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WHO REALLY BENEFITS
FROM FINANCIAL WELLNESS
IN THE WORKPLACE?
WE ALL DO.
When more people feel financially secure, the impact is felt
everywhere. That’s what Prudential calls The Wellness Effect TM.
When workers overcome their financial challenges, they’re more
engaged and productive – and employers make the most of
their investment in people.
Prudential’s core strengths in building benefits plans, improving
retirement outcomes, and growing and protecting investments
help workers, organizations and advisors unlock the power of
The Wellness Effect.
Get started at prudential.com/WE
Getting Financially Fit
Personal fitness trackers, on-site gyms
and standing desks have all become
standard components of workplace
wellness programs, as employers
recognize the value of empowering their
workers to become more physically fit.
But what about financial fitness?
According to the eighth annual
Survey on Corporate Health and Well-Being from Fidelity Investments and the
National Business Group on Health, 84
percent of companies now incorporate
financial security offerings, such as
debt management tools and student
loan counseling, into their well-being
programs. That’s up eight points just
since last year.
“As these programs evolve, employers
are embracing a broader definition of
well-being,” says Adam Stavisky, senior
vice president of Fidelity Benefits
Consulting in Boston. “Today’s programs
take more of a health-meets-wealth
approach and reflect a blend of financial,
physical and social/emotional programs
to provide maximum support.”
Recognizing that financial stress
contributes to poor physical health
requires a significant shift in mind-set
for employers, according to Cynthia
Meyer, a resident certified financial
planner and member of the Financial
Wellness Think Tank at Financial
Finesse, an El Segundo, Calif.-based
provider of customized workplace
financial wellness programs.
People with lower financial wellness
are not as engaged as employers would
like them to be,” says Meyer. “If you
are worried about paying your electric
bill because your service got turned off,
you’re not paying attention to what you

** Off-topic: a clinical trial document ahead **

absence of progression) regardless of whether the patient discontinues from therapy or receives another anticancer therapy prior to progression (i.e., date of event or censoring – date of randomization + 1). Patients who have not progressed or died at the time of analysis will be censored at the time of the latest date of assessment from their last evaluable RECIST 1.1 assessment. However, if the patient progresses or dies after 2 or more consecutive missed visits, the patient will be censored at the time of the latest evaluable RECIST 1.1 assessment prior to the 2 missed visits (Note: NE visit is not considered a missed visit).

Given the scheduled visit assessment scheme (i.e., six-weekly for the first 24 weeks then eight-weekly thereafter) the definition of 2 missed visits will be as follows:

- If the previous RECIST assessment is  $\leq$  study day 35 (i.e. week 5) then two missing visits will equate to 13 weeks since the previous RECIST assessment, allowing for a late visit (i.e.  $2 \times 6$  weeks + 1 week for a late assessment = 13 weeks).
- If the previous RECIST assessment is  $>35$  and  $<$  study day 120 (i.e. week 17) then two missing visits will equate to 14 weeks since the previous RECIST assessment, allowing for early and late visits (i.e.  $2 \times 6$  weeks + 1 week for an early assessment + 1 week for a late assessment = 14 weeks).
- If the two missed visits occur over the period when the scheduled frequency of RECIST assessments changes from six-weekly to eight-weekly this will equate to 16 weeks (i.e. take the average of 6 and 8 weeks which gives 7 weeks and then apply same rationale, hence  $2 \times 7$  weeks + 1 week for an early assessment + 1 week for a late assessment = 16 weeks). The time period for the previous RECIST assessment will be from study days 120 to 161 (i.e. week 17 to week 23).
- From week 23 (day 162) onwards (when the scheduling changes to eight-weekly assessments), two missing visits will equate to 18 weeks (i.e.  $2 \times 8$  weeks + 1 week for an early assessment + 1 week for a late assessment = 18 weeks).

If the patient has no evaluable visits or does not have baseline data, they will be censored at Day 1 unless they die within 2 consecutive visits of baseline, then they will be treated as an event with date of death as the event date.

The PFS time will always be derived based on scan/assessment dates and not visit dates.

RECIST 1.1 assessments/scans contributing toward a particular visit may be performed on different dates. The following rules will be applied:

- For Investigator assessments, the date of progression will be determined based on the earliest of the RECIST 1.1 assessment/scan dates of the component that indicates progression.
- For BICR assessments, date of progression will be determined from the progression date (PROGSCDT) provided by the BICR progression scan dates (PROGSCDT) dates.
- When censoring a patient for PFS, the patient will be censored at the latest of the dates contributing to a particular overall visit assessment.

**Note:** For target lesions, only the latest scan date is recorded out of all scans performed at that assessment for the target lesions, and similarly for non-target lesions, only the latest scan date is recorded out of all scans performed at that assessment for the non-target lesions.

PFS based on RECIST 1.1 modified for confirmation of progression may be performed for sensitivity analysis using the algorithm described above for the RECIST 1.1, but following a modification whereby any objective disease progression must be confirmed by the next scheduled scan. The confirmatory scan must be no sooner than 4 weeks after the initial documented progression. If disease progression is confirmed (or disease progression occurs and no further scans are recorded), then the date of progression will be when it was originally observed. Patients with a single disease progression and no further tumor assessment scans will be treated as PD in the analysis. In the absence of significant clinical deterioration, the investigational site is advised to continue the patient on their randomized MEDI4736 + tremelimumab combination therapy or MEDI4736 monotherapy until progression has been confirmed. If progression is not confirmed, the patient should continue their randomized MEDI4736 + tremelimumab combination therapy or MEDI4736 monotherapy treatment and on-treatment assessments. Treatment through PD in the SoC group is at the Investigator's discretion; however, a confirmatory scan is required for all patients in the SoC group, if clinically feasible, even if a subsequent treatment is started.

are supposed to be doing.”
Across the board, interest in providing
employees with financial counseling and
education is surging, says Shane Bartling,
a senior retirement consultant in the San
Francisco office of Willis Towers Watson.
Employers are recognizing the role
they can play in helping to improve their
workers’ financial well-being and they are
“actively reexamining the services they
provide their employees,” he says.
Financial seminars and lunch-and-learns remain the most popular means of
delivering information, with 82 percent
of survey respondents indicating they
employ such strategies, while 74 percent
provide resources to supply key financial
decisions such as mortgages, wills and
income protection. Just 25 percent provide
student loan counseling or repayment
assistance, but 28 percent say they are
considering doing so in the future.
LuAnn Heinen, vice president of
the National Business Group on Health
in Washington, notes that employers
have ramped up their financial wellness
offerings in direct response to “internal
indicators,” such as the number of loans
employees are taking against their 401(k)
account or how many workers are having
their wages garnished.
At Charlotte, N.C.-based Movement
Mortgage, helping employees develop
a better financial grounding ties into the
company’s mission statement “to love and
Last year, the company decided to
tackle the issue of debt by launching a 90-
day challenge it called “Lose a Million.”
Among other things, each employee was
sent a copy
bestseller titled, The Total Money
Makeover: A Proven Plan for Financial
Fitness, and encouraged to complete an
online financial wellness assessment.
That was followed by a series of emails
linking to 15- to 20-minute videos in
which Ramsey discussed debt reduction
strategies, budgeting and personal
“Once employers realize this is a
problem, they feel empowered to do
something about it,” says Heinen.
—Julie Cook Ramirez